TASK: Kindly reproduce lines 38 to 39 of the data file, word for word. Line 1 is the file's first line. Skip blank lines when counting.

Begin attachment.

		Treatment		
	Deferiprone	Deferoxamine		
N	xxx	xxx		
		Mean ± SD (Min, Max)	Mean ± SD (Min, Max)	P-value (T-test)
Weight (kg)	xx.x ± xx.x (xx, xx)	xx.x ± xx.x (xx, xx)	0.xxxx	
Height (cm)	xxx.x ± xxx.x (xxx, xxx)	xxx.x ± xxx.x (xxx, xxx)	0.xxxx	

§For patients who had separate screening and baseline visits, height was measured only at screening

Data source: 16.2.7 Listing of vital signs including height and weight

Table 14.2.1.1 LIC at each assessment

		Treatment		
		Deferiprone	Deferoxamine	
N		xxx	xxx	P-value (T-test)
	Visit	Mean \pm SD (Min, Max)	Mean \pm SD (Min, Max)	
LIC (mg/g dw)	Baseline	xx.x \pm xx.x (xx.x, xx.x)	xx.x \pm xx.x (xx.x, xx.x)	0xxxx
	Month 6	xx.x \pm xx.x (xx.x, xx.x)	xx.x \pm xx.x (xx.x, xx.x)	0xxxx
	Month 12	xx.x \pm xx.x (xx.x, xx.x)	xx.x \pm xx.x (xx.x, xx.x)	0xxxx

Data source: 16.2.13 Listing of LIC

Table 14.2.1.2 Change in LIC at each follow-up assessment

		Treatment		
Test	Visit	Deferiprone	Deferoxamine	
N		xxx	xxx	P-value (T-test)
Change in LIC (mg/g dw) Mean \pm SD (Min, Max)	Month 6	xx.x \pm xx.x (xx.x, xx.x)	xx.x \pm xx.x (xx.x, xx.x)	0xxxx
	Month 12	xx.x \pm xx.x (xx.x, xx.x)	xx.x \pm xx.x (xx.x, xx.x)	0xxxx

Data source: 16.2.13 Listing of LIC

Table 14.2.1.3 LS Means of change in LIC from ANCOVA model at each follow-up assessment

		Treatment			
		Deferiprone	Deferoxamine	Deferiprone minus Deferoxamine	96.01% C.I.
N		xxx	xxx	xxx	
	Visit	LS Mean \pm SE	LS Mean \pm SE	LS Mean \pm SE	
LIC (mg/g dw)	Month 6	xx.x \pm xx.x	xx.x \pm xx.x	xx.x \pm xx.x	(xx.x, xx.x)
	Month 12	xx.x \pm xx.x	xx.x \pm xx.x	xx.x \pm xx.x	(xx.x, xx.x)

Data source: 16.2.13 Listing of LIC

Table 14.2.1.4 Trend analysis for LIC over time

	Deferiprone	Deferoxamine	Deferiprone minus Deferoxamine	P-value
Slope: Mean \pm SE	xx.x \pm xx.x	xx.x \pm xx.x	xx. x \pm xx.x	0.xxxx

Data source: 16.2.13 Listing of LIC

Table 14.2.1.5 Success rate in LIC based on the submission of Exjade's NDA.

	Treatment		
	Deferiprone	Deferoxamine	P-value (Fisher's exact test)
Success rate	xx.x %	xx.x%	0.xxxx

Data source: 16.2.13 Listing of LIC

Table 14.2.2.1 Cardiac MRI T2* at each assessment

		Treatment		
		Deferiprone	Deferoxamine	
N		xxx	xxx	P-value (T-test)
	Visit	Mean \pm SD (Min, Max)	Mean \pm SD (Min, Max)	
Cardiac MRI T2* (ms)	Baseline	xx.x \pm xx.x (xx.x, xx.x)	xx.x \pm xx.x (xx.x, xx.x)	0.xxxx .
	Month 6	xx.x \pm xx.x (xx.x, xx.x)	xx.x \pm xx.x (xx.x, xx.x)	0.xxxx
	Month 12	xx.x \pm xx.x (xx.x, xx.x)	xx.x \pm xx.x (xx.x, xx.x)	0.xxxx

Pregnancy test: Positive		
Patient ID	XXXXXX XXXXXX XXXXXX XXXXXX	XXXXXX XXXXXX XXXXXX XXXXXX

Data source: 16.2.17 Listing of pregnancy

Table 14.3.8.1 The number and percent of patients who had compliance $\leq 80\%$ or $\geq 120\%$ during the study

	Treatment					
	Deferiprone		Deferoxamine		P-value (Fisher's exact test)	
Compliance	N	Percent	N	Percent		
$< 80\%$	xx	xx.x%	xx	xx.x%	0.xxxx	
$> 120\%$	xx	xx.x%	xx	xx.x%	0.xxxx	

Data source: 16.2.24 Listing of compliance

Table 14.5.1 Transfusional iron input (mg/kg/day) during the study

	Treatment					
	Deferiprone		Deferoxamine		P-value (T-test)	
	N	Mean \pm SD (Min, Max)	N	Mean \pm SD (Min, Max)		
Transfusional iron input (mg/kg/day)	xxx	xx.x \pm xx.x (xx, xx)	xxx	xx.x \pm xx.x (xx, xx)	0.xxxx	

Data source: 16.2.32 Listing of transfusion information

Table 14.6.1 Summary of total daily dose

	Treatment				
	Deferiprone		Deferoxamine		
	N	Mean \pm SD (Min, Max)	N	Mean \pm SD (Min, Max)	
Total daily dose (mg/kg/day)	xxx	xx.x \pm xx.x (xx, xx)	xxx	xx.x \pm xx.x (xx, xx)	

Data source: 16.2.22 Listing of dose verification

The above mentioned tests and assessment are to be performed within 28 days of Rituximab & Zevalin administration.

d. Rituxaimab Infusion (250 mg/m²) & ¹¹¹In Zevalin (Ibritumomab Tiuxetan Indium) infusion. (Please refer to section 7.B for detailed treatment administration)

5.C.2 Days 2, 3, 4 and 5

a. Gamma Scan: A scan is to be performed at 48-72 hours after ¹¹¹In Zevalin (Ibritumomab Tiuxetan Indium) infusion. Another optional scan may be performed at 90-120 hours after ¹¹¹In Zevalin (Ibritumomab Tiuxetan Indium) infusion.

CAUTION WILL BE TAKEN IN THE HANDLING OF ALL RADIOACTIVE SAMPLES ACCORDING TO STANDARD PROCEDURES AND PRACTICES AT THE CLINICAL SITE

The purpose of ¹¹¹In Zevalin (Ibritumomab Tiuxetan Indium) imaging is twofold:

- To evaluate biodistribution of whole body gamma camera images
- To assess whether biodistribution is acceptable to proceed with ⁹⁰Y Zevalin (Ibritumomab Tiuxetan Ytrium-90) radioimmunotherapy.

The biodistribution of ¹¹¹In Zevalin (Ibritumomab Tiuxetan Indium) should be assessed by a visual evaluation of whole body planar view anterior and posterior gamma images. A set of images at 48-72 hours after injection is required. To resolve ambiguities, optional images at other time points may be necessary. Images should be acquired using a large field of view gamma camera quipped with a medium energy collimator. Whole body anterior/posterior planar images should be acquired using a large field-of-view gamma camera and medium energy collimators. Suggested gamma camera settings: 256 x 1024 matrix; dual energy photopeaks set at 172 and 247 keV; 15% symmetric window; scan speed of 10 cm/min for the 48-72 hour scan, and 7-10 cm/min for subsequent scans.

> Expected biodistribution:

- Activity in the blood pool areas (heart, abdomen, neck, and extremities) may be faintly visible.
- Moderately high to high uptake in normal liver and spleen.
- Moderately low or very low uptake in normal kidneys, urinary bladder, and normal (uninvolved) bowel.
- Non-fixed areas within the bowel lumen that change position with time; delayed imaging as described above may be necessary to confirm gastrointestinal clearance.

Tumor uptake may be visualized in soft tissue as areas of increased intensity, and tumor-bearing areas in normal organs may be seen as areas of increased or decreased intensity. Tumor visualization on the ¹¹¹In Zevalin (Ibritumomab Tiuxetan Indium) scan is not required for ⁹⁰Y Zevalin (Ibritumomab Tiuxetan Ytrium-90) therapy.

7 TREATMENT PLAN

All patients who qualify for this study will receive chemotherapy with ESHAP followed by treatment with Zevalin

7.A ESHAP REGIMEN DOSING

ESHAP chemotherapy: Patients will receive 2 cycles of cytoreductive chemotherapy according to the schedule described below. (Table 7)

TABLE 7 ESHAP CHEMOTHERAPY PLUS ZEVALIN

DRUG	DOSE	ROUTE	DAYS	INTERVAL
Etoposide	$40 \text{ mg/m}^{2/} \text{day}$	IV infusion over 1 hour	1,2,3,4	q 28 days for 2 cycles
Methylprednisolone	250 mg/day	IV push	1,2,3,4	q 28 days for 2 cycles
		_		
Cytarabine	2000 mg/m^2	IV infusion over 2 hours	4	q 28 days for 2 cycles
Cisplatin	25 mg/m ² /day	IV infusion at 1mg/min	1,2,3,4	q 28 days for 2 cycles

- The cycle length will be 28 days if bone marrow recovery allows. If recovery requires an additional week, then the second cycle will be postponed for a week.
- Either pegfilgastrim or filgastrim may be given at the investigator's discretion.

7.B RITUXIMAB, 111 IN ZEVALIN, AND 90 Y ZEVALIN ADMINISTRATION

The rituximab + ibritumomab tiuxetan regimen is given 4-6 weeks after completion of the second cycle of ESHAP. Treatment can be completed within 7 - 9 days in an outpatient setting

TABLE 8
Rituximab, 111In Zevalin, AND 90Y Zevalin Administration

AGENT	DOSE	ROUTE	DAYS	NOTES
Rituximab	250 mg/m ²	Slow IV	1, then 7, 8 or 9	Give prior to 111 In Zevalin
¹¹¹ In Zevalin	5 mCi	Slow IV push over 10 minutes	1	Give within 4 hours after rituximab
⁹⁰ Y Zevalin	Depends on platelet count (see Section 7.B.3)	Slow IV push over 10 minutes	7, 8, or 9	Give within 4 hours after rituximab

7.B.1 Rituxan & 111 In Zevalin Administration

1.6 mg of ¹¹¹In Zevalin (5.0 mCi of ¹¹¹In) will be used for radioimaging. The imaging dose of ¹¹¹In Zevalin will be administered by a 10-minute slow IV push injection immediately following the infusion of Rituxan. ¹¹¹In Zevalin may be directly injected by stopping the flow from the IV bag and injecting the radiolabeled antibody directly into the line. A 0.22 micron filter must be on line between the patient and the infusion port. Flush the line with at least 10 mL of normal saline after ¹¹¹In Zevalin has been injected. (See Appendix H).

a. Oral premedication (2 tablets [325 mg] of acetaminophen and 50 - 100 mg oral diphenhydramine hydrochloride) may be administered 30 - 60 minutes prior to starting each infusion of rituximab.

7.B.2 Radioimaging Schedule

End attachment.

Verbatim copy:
	Treatment		
	Deferiprone	Deferoxamine	P-value (Fisher's exact test)